#1 – Transparency
Ask to start to see the back grooming area. There must be no closed doors in any grooming salon Guiliani says. Even better, are windows that enable you to watch the entire grooming process, adds Sabouri and Dan. They should not hesitate to offer a tour and demonstrate the salon.
Image source: K9LoftIMAGE SOURCE: K9LOFT
#2 – Experience
Ask the groomer how long they have been grooming, where they learned grooming from and, if indeed they own the salon, how long it’s been in operation. While longevity will not automatically mean a good groomer, you need to understand their training and background, which might give a green light or a red flag on if they will execute a good job.
#3 – Emergency Plan
Do they have an emergency plan in the event a puppy gets hurt? Guiliani says to inquire further what they do in that situation – who takes your dog to the vet, what vet are they associated with, etc. They shouldn’t have to think about this, they ought to know their plan immediately. Contact here
#4 – Handing Procedures
Inquire further what they normally do in case a dog is skittish, old, fragile or injured. Imagine if your dog is stressed and tries to bite? Watch out for insincerity in the response – do they sound like they can be just letting you know what they think you want to listen to, or do you get the feeling they genuinely care about the animals and do what’s best for them?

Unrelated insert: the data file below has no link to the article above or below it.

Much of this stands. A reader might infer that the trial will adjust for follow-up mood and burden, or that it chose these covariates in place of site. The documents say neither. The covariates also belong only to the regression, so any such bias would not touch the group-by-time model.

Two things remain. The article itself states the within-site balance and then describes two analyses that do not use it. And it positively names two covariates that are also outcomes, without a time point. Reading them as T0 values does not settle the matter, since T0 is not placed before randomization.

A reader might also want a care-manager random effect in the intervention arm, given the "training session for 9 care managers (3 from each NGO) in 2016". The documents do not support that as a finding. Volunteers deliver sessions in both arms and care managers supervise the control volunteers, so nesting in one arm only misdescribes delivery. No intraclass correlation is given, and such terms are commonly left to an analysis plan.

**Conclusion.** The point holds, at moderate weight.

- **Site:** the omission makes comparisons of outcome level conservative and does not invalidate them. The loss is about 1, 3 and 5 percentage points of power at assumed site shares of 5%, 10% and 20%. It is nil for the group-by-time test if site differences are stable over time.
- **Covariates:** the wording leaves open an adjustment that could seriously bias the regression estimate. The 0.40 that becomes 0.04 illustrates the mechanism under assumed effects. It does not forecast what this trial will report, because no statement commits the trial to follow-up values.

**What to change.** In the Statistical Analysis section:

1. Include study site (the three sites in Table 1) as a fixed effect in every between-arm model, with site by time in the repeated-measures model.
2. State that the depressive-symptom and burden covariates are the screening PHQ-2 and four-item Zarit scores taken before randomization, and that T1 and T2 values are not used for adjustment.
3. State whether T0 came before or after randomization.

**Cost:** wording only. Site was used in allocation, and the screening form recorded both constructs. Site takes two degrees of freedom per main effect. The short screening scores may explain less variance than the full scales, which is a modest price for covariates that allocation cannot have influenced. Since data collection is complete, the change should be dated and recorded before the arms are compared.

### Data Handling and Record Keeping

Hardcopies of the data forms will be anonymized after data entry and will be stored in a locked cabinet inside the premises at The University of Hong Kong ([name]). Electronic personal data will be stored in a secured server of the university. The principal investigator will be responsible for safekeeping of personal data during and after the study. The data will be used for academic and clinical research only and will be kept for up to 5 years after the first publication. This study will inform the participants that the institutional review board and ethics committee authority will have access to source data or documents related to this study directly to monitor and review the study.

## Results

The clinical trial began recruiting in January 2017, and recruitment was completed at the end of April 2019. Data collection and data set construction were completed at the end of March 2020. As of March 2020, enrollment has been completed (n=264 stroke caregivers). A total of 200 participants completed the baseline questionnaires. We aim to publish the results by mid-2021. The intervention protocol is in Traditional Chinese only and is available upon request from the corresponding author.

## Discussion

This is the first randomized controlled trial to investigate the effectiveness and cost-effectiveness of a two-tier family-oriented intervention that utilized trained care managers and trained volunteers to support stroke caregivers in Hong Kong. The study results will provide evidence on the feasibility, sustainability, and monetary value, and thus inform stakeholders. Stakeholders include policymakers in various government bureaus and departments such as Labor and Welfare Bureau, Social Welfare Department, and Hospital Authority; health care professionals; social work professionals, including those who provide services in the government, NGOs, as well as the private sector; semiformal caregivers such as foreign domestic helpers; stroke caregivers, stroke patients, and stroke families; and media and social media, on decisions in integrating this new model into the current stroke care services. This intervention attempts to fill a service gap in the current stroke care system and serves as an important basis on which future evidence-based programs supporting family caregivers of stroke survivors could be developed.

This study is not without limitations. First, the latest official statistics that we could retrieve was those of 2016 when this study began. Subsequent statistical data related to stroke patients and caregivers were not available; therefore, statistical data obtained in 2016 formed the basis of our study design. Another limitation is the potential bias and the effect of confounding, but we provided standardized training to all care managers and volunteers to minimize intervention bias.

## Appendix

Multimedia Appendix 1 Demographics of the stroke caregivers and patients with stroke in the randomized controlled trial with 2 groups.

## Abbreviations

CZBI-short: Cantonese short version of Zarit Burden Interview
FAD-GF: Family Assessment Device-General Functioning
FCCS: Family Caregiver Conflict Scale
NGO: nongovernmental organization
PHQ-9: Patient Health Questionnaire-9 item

#5 – Watching
Ask when you can watch and/or stay with your pet. If they don’t allow the owner to view, be cautious. You’d be surprised at what professionals can do nowadays. Ask them why they don’t allow it.
#6 – References
Inquire further for references. While Yelp reviews are usually only upset customers that may or might not exactly be stretching the truth, the grooming salon will probably only offer you happy customers. Considering both will give you both sides of the stories and could help you select if it’s a good place for your dog.
#7 – Watch the dogs leaving
Without all dog’s enjoy grooming, are almost all of them coming out happy, tails wagging? Guiliani says “your dog is going out with its tail wagging, and come in using its tail wagging the next time since it knows its set for a good experience.” If every dog that comes to the entranceway puts on the brakes, you might reconsider that place.
#8 – Continuing Education
Do the groomers keep up on the newest products and trends, including new handling procedures which may be more humane that “traditional methods”? Ask if indeed they attend the grooming industry events, seminars or take classes on the web to remain up-to-date. Bonus if they’re a member of 1 of the organizations, such as National Dog Groomers Association of America (NDGAA).
#9 – Kennel Dryers
Groomer shouldn’t use them, because of the stress they placed on the dogs. And, they may have caused deaths in older and sick dogs in the past. This may be an individual choice, but it’s definitely something to consider.